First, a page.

By: Scott Snyder & James Tynion IV (story), Guillem March (art), Tomev Morey (colors)
The Story: Always check before you let a recently revived serial killer in.
The Review: With the cancellation of both Sword of Sorcery and Team Seven, that leaves Talon as the only “Third Wave” title left on my pull list (for better or worse, I’ve always avoided the Dan Didio-penned Phantom Stranger). Considering that I also see Talon as a fairly uninspired series across the board, I think I can safely conclude that DC’s “Third Wave” has been the weakest set out of the new 52.
In the case of this series, it’s always suffered from a lack of originality or even freshness. Even if you can set aside the fact that it’s mostly an attempt to strain every last drop of excitement generated by the Night of the Owls storyline, there really hasn’t been much about Talon that’s distinguished it as a must-read: the characters aren’t memorable; the plotting is thin at the best of times; and none of the concepts have been particularly thought-provoking.
Over the last few months, you’ve gotten the sense that Tynion has been trying to re-orient the series into something different with every couple issues. At first, we had Calvin, solo, as a man on the run. Then, with Sebastian, the title became a special ops thriller. The return of Casey and her own team of hired hands dabbled with the heist and caper genre, and now, with the rest of her gang gone, Tynion is aiming for a more family-oriented story.
While Calvin, Sebastian, Casey, and her daughter Sarah breakfasting together is undeniably a sweet scene, it also allows Tynion to avoid the effort of actually having to develop their relationship to that point. It’s a family dynamic that’s mostly unearned, especially on the part of Sebastian, who suddenly looks kinder and gentler than he ever has on this title. It’s something of a Jekyll-Hyde transformation, given how crusty he used to be, and the change is even more noticeable when he and Calvin have a heart-to-heart about the future, apparently dismissing all the tension between them after his betrayal in #2.
Besides the problematic character work, the plot suffers from a double-whammy of the predictable. Given the nature of the title and its creators, you knew Batman would get involved sooner or later, and I suppose some credit is due for the fact that Tynion-Snyder managed to wait a whole six months before getting the Dark Knight involved. Despite having every reason to admire Calvin’s work, Batman manufactures a reason to want to shut the former Talon down (i.e. concern for the casualties if the Court is driven to all-out war).*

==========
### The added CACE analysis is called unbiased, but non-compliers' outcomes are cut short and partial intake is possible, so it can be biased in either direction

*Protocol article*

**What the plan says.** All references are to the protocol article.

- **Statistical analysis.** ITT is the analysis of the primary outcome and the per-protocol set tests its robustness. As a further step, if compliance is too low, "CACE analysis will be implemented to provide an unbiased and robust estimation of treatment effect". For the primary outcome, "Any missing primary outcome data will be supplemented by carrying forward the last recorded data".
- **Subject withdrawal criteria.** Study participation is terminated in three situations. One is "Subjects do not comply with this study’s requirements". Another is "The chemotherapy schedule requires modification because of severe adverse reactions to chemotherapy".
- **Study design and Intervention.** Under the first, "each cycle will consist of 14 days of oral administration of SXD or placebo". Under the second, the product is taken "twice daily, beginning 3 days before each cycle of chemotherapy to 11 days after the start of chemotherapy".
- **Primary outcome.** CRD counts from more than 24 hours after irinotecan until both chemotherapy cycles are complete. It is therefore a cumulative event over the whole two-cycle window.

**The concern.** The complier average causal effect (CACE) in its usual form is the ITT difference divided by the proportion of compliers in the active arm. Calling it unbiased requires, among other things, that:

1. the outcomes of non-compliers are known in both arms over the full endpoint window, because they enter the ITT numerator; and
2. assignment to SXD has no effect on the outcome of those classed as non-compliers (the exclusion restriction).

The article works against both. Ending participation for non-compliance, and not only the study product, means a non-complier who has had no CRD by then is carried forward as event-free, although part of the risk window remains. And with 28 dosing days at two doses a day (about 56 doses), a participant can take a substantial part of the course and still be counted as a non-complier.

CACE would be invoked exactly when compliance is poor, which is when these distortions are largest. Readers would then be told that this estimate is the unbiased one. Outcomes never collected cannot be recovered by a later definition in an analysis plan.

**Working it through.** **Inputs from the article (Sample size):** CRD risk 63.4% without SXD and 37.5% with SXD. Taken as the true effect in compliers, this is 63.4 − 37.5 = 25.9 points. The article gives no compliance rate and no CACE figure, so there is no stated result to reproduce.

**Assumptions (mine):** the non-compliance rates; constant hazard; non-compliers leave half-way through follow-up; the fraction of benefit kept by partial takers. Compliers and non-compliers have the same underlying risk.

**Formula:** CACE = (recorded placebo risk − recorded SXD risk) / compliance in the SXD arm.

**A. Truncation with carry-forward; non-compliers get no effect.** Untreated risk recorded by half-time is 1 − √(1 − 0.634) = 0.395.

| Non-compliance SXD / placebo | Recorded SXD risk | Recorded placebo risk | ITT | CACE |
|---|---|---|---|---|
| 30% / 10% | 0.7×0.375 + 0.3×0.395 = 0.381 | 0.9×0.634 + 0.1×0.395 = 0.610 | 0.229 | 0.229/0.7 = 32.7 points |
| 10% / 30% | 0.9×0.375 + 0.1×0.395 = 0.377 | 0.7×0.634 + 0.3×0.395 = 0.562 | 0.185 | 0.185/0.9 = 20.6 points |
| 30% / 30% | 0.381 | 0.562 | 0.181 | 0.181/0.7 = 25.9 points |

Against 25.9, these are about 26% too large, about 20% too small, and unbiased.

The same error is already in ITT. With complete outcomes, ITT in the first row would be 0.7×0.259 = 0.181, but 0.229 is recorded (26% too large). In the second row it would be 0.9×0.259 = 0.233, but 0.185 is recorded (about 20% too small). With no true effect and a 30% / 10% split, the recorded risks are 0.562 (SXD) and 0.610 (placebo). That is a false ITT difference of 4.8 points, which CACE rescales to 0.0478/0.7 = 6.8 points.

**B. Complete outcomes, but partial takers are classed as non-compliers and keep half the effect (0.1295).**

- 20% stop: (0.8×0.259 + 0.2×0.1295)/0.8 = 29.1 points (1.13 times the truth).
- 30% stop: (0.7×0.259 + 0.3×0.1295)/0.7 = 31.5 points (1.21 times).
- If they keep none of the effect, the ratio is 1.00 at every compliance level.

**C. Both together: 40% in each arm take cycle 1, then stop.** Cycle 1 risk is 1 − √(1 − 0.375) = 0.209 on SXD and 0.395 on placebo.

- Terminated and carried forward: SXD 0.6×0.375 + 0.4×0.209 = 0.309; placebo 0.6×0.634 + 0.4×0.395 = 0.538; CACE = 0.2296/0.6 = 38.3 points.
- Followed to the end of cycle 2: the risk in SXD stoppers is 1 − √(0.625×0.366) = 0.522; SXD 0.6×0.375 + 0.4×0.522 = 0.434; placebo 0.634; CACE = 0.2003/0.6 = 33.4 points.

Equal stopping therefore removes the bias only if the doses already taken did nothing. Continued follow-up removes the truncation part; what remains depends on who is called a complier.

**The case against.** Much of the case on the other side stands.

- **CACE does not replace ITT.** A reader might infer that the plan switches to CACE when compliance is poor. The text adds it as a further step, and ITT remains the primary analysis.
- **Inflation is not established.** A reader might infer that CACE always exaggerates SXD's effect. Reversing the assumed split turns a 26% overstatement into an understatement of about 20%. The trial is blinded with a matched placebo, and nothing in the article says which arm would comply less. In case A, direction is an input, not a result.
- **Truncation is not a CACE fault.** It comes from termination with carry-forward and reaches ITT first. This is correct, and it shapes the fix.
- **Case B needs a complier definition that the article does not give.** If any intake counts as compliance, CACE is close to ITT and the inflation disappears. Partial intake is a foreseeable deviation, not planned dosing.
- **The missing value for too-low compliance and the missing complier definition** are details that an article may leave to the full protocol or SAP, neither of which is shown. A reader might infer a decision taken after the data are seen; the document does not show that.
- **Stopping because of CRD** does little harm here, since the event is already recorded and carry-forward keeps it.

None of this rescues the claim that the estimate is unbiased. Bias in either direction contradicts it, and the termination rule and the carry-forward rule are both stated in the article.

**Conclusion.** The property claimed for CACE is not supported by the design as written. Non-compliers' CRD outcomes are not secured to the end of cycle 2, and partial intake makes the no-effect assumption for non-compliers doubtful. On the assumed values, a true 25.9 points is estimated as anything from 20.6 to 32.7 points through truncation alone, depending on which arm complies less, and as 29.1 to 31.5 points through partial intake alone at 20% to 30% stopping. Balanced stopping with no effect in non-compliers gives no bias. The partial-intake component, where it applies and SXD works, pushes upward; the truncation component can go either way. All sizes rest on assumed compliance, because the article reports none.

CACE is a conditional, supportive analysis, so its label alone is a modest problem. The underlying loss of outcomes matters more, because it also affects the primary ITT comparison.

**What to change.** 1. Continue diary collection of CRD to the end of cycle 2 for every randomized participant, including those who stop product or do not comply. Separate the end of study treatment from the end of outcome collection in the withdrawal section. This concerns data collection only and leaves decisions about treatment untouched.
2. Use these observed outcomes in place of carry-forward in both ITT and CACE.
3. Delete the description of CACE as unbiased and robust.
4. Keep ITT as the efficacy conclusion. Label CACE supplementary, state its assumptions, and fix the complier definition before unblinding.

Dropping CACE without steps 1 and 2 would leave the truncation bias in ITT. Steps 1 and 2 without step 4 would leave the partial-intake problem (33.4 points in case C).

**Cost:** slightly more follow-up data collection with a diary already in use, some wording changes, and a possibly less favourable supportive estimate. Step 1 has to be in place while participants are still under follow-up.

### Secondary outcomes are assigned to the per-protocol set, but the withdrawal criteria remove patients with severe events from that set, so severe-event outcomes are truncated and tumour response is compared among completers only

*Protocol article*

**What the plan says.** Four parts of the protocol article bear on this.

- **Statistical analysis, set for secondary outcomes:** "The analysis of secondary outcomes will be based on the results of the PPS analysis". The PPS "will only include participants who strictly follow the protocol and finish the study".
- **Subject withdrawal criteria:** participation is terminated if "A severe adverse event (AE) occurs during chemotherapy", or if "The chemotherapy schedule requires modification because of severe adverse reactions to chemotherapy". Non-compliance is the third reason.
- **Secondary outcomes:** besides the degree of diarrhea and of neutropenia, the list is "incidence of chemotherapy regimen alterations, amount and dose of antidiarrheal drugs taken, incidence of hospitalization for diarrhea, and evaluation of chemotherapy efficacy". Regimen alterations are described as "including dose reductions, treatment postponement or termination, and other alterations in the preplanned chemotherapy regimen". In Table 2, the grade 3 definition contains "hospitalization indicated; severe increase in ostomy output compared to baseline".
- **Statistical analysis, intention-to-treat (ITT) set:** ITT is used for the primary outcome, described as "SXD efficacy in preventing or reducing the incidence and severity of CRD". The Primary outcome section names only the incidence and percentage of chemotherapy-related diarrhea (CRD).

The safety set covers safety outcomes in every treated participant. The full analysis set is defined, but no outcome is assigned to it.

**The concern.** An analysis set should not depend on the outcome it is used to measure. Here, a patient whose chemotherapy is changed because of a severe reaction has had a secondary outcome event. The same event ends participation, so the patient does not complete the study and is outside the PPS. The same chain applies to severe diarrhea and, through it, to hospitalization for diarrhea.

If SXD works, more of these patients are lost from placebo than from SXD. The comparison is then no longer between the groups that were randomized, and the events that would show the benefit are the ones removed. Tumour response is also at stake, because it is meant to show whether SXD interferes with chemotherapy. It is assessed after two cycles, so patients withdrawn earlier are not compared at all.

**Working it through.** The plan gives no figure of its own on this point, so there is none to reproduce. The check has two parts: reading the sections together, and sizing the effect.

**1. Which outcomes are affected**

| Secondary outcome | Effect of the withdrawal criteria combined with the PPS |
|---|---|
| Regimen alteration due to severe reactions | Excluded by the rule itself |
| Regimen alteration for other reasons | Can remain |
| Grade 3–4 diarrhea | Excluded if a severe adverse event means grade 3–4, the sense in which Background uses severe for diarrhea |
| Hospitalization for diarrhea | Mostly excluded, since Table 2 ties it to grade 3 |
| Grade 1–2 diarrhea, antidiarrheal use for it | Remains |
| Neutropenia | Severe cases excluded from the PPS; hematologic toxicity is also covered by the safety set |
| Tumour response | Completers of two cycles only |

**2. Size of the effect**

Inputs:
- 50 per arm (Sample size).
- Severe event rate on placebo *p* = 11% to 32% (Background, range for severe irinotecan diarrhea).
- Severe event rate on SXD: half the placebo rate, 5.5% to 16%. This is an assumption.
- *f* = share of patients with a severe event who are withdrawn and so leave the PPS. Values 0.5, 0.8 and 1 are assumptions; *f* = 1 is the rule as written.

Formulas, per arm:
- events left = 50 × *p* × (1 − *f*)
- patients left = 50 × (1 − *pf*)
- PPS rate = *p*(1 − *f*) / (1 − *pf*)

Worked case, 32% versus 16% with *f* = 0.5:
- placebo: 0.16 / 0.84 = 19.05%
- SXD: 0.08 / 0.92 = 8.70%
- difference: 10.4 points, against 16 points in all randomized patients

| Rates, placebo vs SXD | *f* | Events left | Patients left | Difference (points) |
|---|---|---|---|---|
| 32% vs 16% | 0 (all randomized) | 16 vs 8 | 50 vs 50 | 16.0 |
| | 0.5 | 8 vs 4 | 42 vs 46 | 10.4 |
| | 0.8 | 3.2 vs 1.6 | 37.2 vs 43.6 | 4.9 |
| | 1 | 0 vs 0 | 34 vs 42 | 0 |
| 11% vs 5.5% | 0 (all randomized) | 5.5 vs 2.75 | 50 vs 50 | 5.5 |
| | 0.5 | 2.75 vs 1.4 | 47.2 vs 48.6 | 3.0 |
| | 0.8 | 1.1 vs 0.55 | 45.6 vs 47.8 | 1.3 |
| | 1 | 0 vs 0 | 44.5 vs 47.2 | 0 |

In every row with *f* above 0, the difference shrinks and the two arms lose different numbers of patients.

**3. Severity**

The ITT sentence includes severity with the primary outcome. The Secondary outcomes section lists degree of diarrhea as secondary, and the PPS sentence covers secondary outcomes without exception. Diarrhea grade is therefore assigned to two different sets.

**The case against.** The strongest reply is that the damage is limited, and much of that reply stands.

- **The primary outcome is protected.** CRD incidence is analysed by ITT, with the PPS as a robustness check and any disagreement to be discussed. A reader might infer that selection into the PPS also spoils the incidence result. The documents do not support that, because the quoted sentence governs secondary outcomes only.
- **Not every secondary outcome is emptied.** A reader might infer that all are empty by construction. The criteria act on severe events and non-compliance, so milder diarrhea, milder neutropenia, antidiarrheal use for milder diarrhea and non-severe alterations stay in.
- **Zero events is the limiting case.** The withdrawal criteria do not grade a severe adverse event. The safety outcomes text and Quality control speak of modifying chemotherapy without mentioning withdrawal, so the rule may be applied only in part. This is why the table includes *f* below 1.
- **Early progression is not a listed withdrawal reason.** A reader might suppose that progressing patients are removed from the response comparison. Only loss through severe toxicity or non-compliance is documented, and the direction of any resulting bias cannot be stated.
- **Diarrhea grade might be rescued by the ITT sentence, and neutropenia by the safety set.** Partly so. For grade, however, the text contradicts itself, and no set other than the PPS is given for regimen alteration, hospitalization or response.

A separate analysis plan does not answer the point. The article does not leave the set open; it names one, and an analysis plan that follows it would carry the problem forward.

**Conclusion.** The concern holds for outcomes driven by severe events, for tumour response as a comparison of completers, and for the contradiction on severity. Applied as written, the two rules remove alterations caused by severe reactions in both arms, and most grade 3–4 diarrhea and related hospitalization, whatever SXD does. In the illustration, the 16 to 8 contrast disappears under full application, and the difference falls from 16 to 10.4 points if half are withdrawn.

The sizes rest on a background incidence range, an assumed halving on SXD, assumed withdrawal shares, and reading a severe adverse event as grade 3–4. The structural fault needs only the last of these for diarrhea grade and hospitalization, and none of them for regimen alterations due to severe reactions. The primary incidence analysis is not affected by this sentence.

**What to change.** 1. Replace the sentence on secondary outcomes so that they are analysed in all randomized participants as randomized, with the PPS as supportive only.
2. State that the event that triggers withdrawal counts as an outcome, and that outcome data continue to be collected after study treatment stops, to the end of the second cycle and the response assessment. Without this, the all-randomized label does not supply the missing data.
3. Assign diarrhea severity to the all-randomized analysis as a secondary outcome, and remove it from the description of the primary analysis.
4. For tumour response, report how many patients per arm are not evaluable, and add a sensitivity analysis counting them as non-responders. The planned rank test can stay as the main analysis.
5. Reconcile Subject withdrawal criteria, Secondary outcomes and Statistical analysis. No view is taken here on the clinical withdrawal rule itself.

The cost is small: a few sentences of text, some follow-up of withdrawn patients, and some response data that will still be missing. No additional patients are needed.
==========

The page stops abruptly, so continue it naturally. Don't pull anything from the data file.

And then there’s the current set of antagonists. Obviously, the Gotham Butcher survived the events of last issue and is now biding his time before his next attack by senselessly murdering whomever catches his eye—very complicated. Quite frankly—and I know how silly this sounds given that I’m reading a title called Talon—I’m pretty tired of Calvin going up against various Talons and Court-minions all the time. It’s gotten pretty dull, no matter what setting Tynion places them in, even if that setting happens to be a “completely impenetrable” fortress called, imaginatively enough, “The Fortress.”
I’m just as exhausted with all the constant, tight, larger-than-life close-ups we have to deal with in March’s art. It’s not entirely his fault; if the script didn’t call for so many talking heads, March wouldn’t have to draw so many of them. But you can also say that these textual failings are the real test of an artist’s mettle, and March’s lack of variation in perspective and distance make for a visually monotonous read, no matter how beautiful and appropriate Morey’s colors.
Conclusion: I don’t want to speak too soon, but I’m getting the feeling that Talon may well join its Third Wave brethren in my Dropped List if it doesn’t get its act together very, very soon.
– Minhquan Nguyen
Some Musings: * That said, it’s really Casey and Sebastian driving a lot of the aggression against the Court, a fact which I’m sure will leave Batman nonplussed.